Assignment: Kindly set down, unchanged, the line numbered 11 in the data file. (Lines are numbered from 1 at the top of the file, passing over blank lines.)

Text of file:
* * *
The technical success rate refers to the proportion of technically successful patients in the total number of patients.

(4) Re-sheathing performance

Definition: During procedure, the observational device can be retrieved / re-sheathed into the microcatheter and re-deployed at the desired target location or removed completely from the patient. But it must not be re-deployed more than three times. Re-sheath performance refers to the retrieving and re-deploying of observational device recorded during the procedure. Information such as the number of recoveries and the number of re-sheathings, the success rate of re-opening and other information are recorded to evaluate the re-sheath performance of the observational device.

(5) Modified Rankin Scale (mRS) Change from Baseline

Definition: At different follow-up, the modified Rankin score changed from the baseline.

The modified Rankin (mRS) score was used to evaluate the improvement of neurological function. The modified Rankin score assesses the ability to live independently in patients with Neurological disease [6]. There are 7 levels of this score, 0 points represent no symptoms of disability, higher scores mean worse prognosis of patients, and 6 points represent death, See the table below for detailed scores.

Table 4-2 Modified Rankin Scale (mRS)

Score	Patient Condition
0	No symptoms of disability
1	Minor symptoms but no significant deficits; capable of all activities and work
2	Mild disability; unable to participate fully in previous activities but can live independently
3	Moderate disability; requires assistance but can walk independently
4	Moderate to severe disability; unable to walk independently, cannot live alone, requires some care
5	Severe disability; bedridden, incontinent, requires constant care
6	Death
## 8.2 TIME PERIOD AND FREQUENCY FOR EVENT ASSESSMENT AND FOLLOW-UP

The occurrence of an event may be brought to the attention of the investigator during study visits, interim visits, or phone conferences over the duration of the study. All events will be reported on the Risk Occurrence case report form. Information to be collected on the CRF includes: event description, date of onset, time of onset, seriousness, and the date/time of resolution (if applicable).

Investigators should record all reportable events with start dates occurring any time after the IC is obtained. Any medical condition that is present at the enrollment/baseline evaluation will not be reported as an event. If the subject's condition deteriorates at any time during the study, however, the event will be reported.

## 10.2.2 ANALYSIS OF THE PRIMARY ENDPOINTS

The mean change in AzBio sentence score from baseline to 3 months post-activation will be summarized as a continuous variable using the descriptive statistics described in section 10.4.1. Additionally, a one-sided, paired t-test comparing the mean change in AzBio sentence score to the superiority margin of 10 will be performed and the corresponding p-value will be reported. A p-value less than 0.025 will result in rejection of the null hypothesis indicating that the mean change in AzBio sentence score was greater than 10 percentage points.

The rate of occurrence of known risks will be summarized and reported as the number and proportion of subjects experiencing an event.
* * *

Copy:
2	Mild disability; unable to participate fully in previous activities but can live independently